by Lord Malinov
We lived on Jarnigan Street, a lazy road that circled back to the one it diverged from. No one ever drove down our street, except those of us who lived on it. Jarnigan Street was a children’s paradise, with young families occupying every house of the forty but three. A late afternoon would discover dozens of dozens of children playing in every yard.
Three houses down from us lived a young man named Tommy. The second of five in hid house, Tommy seemed destined, like his older brother, for a life in the military, strong, serious and not very bright. He tinkered endlessly in the driveway with a car he was barely old enough to drive. He shared a love of motors with his father, who sat nearby as Tommy toyed with the busted engine of a late-model sedan. Together they dreamed of souped up muscle cars as Tommy twisted a wrench in stages.
Headaches ensued. Tommy was diagnosed with a brain tumor. His future cut off, the tools lay idle in the garage while Tommy sank into bed.
The wish people offered him anything. They hoped to ease his pain, give some pleasure in the final months of a life cut tragically short. He asked for a car, a sixty-seven Camaro, fixed up and ready to race. They sent their charitable resources to a local car club, who built the car of his dreams, gleaming chrome from intake to exhaust, ferocious racing stripes and a guttural roar.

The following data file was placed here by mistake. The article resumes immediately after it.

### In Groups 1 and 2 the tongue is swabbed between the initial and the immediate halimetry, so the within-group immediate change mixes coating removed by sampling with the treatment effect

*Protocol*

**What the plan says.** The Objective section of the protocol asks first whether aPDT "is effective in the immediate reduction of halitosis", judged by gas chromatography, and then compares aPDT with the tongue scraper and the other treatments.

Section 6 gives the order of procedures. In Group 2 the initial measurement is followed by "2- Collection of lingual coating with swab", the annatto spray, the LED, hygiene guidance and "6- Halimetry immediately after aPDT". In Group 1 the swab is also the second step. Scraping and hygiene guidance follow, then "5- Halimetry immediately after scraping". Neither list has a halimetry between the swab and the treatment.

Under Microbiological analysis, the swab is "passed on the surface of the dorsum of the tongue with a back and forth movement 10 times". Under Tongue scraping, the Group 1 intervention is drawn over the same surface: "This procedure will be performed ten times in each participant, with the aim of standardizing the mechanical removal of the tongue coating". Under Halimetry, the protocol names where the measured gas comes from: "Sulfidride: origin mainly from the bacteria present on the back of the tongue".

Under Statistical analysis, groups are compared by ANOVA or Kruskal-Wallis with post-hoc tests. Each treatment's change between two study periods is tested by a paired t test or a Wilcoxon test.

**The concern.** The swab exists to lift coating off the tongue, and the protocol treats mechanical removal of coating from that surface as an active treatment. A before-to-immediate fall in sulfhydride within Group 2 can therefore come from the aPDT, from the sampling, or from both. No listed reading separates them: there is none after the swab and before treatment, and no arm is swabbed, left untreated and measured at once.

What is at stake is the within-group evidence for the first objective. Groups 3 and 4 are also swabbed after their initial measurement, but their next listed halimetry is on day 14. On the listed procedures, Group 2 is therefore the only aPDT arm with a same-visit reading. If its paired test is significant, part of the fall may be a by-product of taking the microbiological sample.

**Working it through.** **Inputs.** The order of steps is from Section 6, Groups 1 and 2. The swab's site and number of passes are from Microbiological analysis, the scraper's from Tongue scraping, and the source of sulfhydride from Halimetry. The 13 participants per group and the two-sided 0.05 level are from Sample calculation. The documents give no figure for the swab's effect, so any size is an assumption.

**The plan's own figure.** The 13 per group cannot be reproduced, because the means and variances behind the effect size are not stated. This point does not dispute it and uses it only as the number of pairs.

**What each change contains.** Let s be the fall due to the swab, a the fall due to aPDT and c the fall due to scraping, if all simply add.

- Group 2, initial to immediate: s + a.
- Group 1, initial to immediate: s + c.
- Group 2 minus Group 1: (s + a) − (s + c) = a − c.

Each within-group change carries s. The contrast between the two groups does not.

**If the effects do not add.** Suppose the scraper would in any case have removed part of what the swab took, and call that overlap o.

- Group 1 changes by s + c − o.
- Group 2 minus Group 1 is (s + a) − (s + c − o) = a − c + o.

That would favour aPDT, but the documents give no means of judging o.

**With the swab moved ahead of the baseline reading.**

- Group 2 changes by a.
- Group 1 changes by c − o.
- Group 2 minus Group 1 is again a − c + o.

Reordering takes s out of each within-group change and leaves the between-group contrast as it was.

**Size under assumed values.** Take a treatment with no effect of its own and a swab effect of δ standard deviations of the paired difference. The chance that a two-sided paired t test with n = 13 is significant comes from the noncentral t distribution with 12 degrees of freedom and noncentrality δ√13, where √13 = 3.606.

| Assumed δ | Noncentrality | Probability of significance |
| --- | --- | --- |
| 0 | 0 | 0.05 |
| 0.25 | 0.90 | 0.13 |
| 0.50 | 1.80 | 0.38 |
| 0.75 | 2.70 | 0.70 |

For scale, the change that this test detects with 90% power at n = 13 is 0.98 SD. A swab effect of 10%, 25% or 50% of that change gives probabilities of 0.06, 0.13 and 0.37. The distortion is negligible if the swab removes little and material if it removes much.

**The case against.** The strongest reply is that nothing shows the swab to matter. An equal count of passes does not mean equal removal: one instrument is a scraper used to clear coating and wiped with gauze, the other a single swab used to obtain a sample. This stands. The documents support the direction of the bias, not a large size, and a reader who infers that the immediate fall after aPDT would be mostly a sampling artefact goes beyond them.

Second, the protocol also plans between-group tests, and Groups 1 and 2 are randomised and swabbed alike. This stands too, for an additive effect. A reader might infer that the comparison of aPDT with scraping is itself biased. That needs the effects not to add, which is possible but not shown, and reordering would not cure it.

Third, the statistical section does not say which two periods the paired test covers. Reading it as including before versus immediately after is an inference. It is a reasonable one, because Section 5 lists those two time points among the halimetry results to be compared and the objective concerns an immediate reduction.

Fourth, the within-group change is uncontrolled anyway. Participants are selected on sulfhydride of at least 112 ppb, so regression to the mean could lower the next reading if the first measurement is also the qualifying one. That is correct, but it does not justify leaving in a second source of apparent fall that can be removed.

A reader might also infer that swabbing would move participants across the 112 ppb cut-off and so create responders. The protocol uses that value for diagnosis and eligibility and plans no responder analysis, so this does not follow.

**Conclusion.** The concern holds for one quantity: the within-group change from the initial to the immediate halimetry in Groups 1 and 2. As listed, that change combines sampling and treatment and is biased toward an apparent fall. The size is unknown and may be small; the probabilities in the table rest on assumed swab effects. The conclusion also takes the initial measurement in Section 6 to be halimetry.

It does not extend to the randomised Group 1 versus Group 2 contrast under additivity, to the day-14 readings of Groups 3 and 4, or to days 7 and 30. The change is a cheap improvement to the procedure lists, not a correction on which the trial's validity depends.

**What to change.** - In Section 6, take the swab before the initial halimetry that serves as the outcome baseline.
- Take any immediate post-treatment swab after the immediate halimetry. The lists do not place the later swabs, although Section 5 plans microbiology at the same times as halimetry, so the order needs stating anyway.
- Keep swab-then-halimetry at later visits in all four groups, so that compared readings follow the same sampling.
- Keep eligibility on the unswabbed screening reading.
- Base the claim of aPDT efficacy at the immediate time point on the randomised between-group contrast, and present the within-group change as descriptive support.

Tommy had to be helped from his bed to see their inspired gift. The doctors gave him a week or two, no more. Tommy sat behind the wheel of his powerful vehicle and sighed. “This is living. This is life.”
The neighbor between us offered to garage the car, provide protection for the most valuable property our small suburb knew. Tommy grew stronger with each day, soon out of his bed, defying his doctor’s prophecy of doom. Wandering next door, we would often find him underneath the engine, twisting his wrench and whistling the days away. Years passed by. The car raced and roared.
But brain tumors have no mercy, no pity for those who just want to live. In three days time, he went from driver’s seat to bed to coffin.
The car sat still, locked in our neighbor’s garage. One morning, Tommy’s father took the wheel and ignited the growling machine. The wheels rolled with pops and crackles down a salt-worn drive. Headed down Jarnigan Street, his father drove away.
The hardest part is to forget, to forget all the mistakes and pains and bad moves and pangs of endless regrets. Escaping those tyrannical thoughts is the hard work of late life, while not escaping them so far as to be insensate.
Balance saith the Libra.
Holding on to the past leads no where.